Jack Dreyer | Tuesday 13th December 2022 1:30pm
Quite understandably, most of us never had our driving instructor with us the first time we had to drive in snowy or icy conditions – and it can be scary. Not only is visibility greatly reduced a lot of the time, but the almost complete lack of grip on the road in particularly icy areas can be an outright hazard.
Another blog of ours about driving in snow covers a lot of great tips on driving with reduced visibility – but driving when there’s very little traction due to ice is a whole different task.
The best way to stay safe is to prepare – especially considering the cold snaps that seem to catch us off guard every year in the UK. The best preparation is to simply not drive in icy conditions; but if you must, then here are some tips on driving safely.
1. Stay slow
Almost all ice-related accidents happen when drivers go faster than they should or when people panic. The best thing you can do when driving on ice is to go slow. This should come as a given but every year people assume they can go faster than they can. Bumpers on the sides of icy roads attest to this!
Staying at a really slow speed means that even if you do end up skidding into somebody, no real harm is likely to be done. By going slowly to begin with, you’re giving yourself ample time to react to unexpectedly slippery sections of road.
2. Leave plenty of room ahead
Tailgating’s a pain in the backside at the best of times, but doing so during icy conditions is a recipe for disaster. In usual conditions at some speed, you should leave at least two car lengths ahead of you. In the wet this goes up significantly but in icy conditions stopping distances can be as much as twenty times longer.
So be sure to leave ample room. If everyone’s going at 20mph on an icy road, it only takes one mistake by a driver further along the road to quickly cause a knock-on effect.
This is also wise while going up hills. Giving plenty of room to drivers ahead means that if their car slides back down the hill, you’re not going to be the one to break their fall – and your insurance company will appreciate the thought!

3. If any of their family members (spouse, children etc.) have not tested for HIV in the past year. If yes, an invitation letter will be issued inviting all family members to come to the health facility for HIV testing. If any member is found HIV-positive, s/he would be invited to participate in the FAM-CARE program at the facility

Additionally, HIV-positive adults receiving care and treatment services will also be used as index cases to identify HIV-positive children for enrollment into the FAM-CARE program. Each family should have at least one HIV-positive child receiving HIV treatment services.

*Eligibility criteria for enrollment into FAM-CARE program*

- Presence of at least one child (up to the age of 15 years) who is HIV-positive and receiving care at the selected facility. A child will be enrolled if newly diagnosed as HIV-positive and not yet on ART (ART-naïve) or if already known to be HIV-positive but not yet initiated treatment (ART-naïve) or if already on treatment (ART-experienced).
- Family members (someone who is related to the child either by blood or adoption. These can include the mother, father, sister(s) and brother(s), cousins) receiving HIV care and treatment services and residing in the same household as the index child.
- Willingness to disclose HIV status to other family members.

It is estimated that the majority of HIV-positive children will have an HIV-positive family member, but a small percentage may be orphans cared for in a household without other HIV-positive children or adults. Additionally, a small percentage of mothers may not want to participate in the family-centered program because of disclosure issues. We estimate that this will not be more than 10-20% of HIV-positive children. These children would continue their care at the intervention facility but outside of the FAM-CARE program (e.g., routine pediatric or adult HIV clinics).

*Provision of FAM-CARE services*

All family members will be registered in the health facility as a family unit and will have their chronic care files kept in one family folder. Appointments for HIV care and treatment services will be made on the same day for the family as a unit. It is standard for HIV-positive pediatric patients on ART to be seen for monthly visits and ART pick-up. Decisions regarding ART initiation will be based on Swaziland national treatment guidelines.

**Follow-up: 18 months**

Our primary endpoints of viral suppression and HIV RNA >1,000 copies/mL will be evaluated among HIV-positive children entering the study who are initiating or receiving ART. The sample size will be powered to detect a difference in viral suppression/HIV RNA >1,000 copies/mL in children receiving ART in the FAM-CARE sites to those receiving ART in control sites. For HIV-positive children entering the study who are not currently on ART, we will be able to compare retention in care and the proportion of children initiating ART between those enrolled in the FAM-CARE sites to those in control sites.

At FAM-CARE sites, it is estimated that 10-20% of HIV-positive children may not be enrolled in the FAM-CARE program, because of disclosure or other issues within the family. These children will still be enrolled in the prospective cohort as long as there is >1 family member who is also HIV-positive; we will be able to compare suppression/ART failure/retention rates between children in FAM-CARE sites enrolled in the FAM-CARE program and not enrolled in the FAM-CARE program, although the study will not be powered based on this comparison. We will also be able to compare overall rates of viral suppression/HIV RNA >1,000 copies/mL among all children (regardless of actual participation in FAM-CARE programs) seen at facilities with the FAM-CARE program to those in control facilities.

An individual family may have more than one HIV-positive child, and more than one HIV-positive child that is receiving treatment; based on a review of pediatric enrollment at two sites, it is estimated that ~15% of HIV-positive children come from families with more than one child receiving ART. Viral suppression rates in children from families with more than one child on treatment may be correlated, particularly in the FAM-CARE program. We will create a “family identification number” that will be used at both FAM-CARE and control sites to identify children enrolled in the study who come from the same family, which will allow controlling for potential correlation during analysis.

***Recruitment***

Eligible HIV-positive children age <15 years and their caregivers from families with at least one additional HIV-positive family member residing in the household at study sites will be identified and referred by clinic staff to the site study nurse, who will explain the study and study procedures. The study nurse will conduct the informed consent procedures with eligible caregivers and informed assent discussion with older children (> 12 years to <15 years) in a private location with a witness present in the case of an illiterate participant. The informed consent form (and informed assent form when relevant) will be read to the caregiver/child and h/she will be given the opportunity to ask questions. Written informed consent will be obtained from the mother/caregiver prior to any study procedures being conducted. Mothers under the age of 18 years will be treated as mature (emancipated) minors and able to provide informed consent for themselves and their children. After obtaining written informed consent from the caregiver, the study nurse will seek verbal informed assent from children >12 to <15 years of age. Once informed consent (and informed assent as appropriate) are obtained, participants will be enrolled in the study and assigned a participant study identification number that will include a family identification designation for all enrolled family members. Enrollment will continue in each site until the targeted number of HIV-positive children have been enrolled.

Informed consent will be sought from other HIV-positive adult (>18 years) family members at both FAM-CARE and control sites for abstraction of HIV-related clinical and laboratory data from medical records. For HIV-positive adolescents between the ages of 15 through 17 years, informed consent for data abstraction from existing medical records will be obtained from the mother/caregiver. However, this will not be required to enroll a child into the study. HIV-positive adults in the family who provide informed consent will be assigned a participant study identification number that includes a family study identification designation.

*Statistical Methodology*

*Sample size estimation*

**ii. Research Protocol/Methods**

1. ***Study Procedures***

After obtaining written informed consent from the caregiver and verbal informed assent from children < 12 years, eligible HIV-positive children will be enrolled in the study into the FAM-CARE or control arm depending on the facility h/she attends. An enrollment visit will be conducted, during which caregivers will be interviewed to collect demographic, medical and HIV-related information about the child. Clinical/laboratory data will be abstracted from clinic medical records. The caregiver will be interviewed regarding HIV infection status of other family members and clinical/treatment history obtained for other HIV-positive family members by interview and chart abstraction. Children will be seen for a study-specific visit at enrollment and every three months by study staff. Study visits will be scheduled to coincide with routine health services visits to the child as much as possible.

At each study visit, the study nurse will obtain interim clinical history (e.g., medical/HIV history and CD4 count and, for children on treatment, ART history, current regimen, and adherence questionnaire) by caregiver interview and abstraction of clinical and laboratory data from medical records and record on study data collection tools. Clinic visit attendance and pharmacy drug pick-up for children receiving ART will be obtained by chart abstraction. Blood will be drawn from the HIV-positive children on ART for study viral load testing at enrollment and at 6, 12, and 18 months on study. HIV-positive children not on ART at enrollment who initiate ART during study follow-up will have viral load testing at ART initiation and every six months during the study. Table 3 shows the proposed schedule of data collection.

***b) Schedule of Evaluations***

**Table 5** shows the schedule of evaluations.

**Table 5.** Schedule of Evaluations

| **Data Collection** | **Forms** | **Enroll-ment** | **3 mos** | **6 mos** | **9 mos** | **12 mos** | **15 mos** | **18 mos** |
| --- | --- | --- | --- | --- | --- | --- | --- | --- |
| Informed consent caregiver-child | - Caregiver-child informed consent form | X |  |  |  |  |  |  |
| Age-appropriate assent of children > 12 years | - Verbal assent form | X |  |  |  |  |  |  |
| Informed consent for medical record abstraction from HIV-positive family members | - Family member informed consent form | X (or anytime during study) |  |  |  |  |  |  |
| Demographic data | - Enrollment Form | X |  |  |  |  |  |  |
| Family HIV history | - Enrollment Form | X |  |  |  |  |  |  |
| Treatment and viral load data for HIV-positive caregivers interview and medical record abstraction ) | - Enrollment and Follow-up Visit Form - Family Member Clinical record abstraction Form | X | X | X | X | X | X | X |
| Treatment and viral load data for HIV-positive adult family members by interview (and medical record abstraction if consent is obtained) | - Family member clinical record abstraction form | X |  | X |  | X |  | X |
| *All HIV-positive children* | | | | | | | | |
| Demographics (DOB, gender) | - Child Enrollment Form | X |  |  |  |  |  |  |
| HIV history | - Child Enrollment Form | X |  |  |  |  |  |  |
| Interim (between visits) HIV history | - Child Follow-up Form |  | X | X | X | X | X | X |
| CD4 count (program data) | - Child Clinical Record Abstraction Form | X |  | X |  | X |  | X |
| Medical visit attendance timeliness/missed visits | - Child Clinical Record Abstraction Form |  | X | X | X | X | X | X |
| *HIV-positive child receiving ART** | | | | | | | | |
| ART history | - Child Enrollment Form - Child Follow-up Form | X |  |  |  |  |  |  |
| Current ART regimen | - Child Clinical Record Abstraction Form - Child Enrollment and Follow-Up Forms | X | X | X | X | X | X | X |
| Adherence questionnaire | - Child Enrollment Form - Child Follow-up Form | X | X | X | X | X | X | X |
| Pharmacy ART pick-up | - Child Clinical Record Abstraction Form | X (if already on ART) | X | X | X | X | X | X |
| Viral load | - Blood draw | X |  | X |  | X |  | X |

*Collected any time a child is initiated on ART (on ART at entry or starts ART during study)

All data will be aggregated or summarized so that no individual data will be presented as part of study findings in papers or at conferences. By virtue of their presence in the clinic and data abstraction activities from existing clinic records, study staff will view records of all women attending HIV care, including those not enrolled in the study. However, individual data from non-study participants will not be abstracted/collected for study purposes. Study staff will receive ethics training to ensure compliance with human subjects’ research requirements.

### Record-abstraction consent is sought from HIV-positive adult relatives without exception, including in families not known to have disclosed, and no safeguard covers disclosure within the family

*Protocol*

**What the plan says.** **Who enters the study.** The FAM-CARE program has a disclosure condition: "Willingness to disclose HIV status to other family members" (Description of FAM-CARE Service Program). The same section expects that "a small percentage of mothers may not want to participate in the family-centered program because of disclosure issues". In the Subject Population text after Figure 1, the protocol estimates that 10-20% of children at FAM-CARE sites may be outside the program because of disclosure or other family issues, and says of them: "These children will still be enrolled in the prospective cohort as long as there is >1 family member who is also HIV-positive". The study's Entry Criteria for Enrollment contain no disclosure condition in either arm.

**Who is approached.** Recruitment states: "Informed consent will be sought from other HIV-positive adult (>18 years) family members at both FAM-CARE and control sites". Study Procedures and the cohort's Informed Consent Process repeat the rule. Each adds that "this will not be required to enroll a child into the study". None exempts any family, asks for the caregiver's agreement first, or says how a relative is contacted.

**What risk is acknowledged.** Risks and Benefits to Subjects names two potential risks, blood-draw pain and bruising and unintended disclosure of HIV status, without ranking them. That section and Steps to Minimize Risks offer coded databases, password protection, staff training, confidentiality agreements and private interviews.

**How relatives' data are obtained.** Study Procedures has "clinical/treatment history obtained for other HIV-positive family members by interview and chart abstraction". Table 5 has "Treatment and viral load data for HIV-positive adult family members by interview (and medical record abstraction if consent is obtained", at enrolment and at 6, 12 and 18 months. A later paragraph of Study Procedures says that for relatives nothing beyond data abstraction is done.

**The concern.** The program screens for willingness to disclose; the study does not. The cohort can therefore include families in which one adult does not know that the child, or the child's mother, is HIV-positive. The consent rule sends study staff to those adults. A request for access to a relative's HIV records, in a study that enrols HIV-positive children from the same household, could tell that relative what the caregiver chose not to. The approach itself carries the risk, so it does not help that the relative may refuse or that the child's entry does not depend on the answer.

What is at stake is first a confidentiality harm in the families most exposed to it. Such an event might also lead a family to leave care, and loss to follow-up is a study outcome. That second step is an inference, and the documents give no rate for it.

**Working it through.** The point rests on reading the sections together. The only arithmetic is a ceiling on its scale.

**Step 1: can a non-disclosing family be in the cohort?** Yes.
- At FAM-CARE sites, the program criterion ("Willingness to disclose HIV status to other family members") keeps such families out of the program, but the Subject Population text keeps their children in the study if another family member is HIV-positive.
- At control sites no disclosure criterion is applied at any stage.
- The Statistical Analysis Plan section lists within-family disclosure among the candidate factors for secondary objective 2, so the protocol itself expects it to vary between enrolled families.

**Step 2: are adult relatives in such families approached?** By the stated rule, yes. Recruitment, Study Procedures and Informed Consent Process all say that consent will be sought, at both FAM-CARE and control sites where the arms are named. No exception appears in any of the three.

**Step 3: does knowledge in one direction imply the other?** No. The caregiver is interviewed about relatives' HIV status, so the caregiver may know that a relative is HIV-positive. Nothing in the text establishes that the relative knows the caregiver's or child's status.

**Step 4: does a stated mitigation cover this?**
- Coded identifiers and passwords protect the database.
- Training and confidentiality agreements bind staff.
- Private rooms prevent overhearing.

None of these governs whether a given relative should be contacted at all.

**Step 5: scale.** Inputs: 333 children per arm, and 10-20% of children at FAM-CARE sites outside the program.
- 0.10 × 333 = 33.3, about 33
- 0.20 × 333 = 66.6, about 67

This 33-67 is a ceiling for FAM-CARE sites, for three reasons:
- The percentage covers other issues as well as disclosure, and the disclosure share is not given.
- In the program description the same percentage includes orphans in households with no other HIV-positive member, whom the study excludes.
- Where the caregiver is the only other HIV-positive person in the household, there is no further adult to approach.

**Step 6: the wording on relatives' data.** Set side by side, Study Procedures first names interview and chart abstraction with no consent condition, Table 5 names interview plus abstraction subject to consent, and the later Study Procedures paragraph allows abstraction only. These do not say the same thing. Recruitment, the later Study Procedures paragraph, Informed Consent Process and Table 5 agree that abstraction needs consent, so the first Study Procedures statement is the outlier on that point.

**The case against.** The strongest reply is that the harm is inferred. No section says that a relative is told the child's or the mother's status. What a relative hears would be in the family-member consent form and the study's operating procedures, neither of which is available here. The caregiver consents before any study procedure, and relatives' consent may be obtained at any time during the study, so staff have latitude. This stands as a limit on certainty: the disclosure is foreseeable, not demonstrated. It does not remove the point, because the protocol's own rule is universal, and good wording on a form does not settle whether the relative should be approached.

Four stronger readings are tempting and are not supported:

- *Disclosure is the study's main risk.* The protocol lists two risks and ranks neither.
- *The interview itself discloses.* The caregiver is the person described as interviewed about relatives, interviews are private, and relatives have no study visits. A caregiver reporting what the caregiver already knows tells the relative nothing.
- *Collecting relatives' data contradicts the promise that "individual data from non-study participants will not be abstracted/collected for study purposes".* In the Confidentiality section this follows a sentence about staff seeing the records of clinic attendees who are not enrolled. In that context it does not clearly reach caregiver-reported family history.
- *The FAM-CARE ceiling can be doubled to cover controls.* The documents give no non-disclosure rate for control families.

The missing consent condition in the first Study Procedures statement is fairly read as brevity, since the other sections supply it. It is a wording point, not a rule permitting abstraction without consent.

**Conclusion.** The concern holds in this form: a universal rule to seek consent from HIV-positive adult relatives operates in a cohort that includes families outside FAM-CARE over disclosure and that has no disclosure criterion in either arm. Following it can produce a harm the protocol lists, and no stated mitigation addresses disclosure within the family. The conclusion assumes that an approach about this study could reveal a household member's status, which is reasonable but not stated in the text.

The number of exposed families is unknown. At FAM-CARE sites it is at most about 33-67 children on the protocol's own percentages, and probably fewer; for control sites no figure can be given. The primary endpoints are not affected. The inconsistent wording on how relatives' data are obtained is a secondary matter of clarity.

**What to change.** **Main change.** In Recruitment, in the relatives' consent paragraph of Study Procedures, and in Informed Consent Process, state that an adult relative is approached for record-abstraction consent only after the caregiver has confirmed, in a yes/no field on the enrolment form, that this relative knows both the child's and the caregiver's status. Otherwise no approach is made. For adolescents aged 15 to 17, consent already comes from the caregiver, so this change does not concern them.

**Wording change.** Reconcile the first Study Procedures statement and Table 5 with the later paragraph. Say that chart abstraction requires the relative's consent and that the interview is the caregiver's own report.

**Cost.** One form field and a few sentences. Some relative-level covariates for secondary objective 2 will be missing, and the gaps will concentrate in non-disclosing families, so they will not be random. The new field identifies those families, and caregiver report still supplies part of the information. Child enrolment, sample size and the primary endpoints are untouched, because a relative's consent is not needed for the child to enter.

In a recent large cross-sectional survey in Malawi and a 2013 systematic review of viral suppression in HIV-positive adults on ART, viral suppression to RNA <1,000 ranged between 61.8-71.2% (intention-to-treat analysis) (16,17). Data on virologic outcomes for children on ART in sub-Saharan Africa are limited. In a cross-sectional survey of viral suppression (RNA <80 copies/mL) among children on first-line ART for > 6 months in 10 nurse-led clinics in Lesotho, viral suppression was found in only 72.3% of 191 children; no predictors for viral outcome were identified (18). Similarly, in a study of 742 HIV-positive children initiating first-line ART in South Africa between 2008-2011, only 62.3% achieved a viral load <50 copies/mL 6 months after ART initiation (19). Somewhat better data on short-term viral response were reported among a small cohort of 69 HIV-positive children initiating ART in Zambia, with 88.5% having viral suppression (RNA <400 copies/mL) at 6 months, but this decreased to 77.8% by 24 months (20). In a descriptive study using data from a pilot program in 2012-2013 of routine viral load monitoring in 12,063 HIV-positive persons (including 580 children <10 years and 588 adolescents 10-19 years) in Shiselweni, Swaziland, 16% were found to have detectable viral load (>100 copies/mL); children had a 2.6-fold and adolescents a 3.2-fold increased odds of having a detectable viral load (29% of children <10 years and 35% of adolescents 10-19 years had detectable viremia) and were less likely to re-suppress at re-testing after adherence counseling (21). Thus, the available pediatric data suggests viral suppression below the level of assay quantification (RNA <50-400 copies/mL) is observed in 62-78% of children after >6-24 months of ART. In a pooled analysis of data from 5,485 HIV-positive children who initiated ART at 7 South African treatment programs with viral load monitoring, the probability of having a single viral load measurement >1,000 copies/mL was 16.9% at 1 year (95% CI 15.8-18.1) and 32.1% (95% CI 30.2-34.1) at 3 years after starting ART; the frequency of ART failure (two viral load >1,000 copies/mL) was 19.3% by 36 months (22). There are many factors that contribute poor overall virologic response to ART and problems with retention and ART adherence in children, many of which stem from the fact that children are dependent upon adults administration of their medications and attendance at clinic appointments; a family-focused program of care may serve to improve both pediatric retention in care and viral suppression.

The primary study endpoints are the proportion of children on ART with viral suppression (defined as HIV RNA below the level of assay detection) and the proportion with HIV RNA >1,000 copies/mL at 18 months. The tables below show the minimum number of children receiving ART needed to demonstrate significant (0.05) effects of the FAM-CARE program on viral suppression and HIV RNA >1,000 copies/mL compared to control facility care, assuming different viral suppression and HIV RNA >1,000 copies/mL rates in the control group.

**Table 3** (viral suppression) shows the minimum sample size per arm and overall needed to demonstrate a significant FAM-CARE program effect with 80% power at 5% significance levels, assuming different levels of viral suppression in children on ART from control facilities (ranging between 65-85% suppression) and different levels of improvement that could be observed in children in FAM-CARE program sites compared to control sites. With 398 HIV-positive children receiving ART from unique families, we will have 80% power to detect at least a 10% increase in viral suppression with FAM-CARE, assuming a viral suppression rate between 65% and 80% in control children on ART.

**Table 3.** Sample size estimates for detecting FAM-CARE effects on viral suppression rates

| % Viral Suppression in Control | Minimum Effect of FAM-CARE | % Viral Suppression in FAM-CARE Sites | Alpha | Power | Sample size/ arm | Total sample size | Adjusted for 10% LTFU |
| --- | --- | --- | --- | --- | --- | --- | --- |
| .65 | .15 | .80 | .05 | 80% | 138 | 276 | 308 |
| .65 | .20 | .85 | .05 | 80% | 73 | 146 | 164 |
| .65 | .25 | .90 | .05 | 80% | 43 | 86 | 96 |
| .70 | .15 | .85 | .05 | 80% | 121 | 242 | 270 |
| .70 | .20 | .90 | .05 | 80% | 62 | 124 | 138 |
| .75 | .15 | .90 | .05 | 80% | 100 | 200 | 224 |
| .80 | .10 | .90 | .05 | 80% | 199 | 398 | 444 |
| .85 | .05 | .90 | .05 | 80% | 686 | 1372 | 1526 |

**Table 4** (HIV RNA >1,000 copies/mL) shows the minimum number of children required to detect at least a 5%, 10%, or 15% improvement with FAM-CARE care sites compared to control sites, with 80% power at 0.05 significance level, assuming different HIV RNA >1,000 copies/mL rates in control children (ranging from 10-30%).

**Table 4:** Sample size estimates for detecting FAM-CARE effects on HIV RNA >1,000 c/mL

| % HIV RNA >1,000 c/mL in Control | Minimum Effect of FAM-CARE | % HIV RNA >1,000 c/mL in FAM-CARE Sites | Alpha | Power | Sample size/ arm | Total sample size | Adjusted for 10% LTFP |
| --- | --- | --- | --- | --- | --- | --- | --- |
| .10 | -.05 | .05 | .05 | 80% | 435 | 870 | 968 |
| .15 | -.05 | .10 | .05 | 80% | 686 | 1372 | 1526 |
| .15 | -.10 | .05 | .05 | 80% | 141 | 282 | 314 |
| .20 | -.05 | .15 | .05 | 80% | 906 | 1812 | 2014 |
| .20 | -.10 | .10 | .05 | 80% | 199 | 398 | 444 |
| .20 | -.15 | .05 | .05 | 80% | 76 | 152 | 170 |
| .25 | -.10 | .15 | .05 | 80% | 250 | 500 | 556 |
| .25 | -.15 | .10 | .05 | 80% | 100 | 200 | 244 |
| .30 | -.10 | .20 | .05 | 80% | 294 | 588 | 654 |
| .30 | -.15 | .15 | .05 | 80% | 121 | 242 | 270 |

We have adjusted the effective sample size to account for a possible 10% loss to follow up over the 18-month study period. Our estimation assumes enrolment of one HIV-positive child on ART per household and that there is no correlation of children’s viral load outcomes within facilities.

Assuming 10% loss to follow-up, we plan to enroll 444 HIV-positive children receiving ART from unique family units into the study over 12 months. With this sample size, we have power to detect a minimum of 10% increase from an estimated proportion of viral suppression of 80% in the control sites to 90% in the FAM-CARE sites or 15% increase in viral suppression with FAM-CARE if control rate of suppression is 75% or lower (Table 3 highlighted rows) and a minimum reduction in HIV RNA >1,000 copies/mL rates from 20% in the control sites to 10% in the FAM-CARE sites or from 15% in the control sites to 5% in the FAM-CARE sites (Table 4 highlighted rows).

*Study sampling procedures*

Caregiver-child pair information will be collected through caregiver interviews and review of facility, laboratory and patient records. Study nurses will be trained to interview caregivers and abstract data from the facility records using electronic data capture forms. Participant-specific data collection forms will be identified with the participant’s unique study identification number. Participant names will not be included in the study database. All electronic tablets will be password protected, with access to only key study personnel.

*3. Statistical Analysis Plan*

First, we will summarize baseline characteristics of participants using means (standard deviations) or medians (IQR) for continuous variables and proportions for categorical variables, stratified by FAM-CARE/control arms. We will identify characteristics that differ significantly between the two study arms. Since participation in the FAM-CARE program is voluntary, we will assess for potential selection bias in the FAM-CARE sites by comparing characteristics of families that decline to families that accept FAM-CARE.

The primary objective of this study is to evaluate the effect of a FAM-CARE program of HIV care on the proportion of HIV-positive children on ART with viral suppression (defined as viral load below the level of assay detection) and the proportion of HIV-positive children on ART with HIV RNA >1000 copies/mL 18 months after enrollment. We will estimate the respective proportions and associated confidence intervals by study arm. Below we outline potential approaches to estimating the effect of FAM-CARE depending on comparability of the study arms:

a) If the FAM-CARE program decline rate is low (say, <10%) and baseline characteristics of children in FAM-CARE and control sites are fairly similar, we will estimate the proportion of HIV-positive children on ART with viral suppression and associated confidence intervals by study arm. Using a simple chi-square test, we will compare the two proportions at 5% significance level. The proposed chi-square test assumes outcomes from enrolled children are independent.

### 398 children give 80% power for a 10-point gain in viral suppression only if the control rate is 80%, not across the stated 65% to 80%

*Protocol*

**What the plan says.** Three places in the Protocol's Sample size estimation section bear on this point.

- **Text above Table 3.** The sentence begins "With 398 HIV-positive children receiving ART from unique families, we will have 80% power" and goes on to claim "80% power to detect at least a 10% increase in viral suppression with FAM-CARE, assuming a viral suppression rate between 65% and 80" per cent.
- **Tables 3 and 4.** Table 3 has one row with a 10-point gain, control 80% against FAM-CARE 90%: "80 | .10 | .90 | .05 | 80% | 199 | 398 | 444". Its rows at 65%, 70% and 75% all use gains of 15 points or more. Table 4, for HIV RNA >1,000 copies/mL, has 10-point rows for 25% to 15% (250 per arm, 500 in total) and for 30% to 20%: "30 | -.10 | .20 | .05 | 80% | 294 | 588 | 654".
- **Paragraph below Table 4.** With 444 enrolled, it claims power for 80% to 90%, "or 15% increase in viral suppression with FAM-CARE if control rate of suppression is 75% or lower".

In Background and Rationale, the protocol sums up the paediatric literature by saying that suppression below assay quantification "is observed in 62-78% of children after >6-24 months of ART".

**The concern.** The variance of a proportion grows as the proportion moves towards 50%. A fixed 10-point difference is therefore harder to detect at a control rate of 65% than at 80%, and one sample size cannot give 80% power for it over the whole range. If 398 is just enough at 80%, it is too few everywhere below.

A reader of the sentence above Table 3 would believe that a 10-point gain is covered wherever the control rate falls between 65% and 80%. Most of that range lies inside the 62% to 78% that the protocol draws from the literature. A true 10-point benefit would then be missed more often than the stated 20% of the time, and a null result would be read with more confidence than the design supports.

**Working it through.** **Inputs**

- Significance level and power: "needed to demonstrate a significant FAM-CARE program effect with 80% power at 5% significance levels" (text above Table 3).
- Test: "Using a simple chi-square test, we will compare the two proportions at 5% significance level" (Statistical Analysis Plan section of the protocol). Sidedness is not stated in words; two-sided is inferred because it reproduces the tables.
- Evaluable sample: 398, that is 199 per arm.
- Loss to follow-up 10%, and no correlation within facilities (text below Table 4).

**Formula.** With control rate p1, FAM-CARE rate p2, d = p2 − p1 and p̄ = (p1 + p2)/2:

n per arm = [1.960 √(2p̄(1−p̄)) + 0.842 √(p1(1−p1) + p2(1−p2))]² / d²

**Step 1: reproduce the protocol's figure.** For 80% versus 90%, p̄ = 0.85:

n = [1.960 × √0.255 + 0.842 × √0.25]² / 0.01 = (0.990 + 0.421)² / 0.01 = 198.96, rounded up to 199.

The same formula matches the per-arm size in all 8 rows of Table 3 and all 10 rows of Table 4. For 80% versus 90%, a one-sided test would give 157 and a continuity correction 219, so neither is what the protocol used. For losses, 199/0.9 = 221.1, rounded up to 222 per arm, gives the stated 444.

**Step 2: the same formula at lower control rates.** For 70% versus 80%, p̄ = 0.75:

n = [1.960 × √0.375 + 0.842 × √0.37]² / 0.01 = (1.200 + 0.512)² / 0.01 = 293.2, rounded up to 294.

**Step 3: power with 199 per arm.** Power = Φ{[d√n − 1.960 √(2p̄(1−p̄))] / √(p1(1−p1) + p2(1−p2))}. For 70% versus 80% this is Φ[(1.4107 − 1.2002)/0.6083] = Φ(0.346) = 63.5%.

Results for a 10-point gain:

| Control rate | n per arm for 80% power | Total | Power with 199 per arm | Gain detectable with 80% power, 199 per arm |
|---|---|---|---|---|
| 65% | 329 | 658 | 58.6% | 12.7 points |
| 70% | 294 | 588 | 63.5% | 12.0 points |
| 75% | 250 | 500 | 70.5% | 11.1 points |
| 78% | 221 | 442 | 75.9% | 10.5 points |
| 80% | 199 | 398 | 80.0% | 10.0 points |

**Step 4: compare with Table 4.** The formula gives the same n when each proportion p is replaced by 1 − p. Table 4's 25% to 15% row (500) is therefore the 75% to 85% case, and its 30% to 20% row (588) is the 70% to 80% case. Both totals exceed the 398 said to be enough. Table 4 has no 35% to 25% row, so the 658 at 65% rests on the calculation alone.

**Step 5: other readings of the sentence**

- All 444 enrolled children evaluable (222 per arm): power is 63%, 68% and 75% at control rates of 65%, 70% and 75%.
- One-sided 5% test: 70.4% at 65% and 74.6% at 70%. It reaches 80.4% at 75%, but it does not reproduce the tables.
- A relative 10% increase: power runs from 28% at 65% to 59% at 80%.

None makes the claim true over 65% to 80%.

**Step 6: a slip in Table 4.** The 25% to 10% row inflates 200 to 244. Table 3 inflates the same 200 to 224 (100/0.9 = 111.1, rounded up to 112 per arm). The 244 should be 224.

3. Beware of traction control
Traction control can work wonders for driving between varying ground types – for dry-to-wet driving, for example. And it can also help you when driving in icy conditions by helping to stop a particular tyre completely losing traction and causing your car to go into a tailspin.
This is great for almost all situations but, because traction control automatically cuts power to some wheels when it senses a lack of traction, it can dramatically reduce driver control in situations like icy hills. You’ll often find the traction control over-applying the brakes in these situations. Temporarily turning it off to get up a hill might be just what you need.
4. Try pulling off in a higher gear
Pulling off in a higher gear is the old-fashioned form of traction control. Because higher gears put less power directly into the wheels, they’re less likely to overspin on ground that has very little traction such as compacted ice. The simplified reason is that a higher gear is better at rotating faster but isn’t as strong as a lower gear – which is great if your tyres are able to grip the ground, but will mean lots of slipping if not.
If you’re stuck, try starting in second gear instead.
5. Prepare to get out and push
Especially if you have a car filled with people, passengers add a surprising amount of weight to a car – so you might have to ask your passengers to get out and push, or at least meet you at the top of the hill. Likewise, adverse weather conditions are when good samaritans are most needed. A driver in front may be alone in a stuck car – so consider helping to push other cars!
Any facts, figures and prices shown in our blog articles are correct at time of publication.
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